Chevrolet's Volt also took home a trophy. The extended-range hybrid was named the 2011 World Green Car of the Year. The Volt, which wasn't eligible for the World Car award this year, outscored the Leaf and the BMW 320d Efficient Dynamics Edition.
Will these laurels convince more drivers to buy green cars? Perhaps: The Leaf and the Volt, according to Autoblog, are steadily increasing their North American sales.
Celebrities, like everybody else, are often full of crazy ideas. Unlike the rest of us, though, many of them have the means to live out their fantasies of recording an (awful) album, publicly hatching from a giant egg, or populating some exotic destination with their favorite species. Sir Richard Branson, the Virgin Group tycoon, has a long history of supporting environmental causes, but his latest eco-venture is raising some eyebrows.
He bought the Caribbean island of Moskito with plans to construct a luxury eco-resort, but recently announced that he'll also establish a preserve for lemurs, small primates native to Madagascar, where political unrest and development have destroyed much of their forest habitat. Though the project, spearheaded by Virgin Unite, is certainly well-intentioned, there’s concern about how these introduced predators may affect Moskito’s native biodiversity. The island is home to several unusual species, including geckos, iguanas, and birds found in few other places, many of which could make an easy meal for a hungry lemur.
Branson will start introducing several species of lemurs from zoos in North America and Europe this spring, and it’ll quickly become clear if his billions might be better spent somewhere else.
Weigh in: Is this just another eccentric billionaire’s pet project, or do celebrity campaigns have a place in environmentalism?
Escape to the movies with one of our Movie Review Friday selections. Each week we review a film or television event with an environmental theme. Seen a good eco-flick lately? Send us a short review and look for it in the next Movie Review Friday.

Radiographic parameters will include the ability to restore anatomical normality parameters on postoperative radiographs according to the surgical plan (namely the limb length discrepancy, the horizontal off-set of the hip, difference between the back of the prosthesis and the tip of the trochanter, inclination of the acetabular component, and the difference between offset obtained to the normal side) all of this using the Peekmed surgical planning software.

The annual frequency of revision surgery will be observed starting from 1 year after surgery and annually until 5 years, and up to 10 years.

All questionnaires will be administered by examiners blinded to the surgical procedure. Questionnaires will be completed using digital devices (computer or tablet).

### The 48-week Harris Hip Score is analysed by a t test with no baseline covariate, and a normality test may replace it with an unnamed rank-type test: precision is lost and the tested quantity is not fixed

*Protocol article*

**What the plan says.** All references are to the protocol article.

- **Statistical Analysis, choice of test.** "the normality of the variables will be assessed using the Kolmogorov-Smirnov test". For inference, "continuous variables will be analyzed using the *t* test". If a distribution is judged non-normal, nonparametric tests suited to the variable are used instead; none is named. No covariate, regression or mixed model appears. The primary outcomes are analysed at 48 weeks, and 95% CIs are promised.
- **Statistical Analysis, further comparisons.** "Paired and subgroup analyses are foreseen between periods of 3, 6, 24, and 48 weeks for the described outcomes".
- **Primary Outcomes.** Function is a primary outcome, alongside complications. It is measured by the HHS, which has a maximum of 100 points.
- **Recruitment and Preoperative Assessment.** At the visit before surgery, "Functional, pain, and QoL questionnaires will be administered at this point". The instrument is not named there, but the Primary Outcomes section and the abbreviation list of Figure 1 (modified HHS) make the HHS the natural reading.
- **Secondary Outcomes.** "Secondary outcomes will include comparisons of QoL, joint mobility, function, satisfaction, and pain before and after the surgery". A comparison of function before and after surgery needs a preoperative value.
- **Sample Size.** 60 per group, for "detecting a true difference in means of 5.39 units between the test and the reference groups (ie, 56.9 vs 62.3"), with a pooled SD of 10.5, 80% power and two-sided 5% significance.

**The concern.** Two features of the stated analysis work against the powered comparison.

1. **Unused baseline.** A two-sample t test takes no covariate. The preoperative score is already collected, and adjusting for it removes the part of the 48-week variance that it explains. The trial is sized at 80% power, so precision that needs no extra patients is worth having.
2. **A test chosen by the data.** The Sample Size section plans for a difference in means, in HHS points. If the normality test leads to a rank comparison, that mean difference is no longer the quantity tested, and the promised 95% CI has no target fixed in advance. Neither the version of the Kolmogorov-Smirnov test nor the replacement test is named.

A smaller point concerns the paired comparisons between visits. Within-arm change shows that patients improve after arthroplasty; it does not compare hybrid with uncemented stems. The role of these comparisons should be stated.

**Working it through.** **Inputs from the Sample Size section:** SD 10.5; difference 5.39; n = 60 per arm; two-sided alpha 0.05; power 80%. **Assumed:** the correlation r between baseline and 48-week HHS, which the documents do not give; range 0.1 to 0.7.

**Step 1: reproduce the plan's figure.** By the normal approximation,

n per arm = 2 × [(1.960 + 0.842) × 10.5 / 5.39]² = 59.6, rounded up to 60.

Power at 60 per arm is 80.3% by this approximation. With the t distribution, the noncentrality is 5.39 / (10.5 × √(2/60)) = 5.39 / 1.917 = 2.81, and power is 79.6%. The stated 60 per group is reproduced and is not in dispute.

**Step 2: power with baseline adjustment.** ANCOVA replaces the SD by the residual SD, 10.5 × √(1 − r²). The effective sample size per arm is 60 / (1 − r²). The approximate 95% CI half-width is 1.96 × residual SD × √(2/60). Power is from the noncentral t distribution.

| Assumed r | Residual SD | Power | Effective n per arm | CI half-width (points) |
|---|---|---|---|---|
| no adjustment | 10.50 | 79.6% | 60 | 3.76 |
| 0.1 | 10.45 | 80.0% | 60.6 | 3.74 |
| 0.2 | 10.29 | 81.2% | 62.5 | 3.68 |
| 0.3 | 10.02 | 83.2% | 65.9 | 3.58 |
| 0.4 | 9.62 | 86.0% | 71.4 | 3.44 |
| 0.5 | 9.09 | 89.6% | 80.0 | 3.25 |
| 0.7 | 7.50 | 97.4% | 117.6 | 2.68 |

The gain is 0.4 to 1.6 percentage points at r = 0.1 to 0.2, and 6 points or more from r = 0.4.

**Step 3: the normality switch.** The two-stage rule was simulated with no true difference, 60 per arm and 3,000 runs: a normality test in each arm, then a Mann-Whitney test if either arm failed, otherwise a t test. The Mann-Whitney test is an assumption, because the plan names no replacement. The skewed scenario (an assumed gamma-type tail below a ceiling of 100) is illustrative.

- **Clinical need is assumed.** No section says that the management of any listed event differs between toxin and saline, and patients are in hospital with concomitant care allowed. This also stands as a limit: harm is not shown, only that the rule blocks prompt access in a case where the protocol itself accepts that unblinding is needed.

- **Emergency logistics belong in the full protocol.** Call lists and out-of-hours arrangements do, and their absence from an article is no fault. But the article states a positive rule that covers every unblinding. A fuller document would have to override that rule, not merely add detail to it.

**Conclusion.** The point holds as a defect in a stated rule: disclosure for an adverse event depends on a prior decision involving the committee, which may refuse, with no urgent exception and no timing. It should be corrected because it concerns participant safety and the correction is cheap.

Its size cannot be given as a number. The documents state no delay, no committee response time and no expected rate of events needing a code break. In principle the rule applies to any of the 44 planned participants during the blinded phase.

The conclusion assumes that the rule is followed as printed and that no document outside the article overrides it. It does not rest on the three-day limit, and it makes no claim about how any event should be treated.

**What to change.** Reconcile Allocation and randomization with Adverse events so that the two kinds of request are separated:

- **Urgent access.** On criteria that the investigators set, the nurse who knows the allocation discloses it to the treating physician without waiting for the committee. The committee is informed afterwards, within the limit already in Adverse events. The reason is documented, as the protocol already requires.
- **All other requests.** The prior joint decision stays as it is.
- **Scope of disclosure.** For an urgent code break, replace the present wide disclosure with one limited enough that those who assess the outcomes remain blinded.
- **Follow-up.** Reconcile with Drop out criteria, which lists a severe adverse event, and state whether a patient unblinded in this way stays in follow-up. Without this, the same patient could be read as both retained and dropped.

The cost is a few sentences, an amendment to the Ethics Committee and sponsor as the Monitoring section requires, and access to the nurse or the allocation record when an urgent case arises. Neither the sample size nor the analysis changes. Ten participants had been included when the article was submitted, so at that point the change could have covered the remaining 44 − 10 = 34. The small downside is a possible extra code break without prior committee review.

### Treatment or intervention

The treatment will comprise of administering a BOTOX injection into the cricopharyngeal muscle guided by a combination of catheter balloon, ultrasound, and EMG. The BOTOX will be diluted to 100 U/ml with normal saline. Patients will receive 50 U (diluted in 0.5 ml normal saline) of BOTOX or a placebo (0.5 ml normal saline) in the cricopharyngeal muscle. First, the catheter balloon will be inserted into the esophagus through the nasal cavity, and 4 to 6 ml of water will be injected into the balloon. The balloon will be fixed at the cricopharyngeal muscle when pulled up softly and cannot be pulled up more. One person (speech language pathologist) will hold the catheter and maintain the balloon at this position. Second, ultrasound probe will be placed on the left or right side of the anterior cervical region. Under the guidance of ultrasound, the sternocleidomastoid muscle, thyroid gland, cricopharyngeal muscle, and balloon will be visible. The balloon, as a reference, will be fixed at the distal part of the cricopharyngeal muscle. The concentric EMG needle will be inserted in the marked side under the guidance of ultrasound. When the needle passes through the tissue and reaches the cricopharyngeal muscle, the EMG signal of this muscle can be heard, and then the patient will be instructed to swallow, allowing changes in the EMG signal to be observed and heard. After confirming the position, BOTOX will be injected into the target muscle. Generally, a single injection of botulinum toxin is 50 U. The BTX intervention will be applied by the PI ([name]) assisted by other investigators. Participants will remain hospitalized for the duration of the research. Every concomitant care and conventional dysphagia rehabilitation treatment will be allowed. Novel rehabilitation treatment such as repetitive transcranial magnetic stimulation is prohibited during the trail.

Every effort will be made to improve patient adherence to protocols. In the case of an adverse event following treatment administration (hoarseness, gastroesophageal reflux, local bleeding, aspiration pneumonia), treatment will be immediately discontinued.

It’s a slick idea: Turn the classic nature-doc formula on ourselves. The result isn’t, as one might expect, just another smarmy reality show. In the BBC’s capable hands, humans get the same treatment Planet Earth gave natural phenomena and Life gave animals. The finished product, an eight-part series, is as much art as it is documentary.
Tracking “the most remarkable species of all,” as the trailer calls us, into insane situations, we see humans fishing on the treacherous cusp of Victoria Falls, scaring a full pride of lions off its meaty prey, and enduring a 60-mile trek through icy Himalayan passes just to get to school. We see, basically, men and women conquering seemingly unconquerable elements — and sometimes each other — as they vie for dominance and survival.
The storytelling is expertly done, with well-informed pacing, unobtrusive narration (courtesy John Hurt), and adept use of music and slow motion. Human Planet owes much to its crisp, color-drenched cinematography; “wow” moments happen every few minutes. Behind-the-scenes clips show how frustrating, and how gratifying, it must be to work on these globetrotting BBC productions.
Celebrate Tomorrow: The Earth Day Network and Facebook are collecting pledges for their Billion Acts of Green campaign, which will be presented at the U.N. Conference on Sustainable Development in June 2012. The Independent
Redemption? BP is providing $1 billion for projects aimed to restore natural resources damaged by last year’s oil spill. Reuters
Get Onboard: Obama addressed climate skeptics in Congress and promoted clean energy at a Democratic National Committee fundraiser. Huffington Post
Zooming In: Crittercam, a camera system developed by a National Geographic filmmaker, allows scientists to study more than 50 species by attaching the camera to animals’ bodies. The Ardmoreite
Happy Ending: Harry the Hawk, who was found injured outside the Pasadena Senior Center two months ago, was released back into the wild today. Los Angeles Times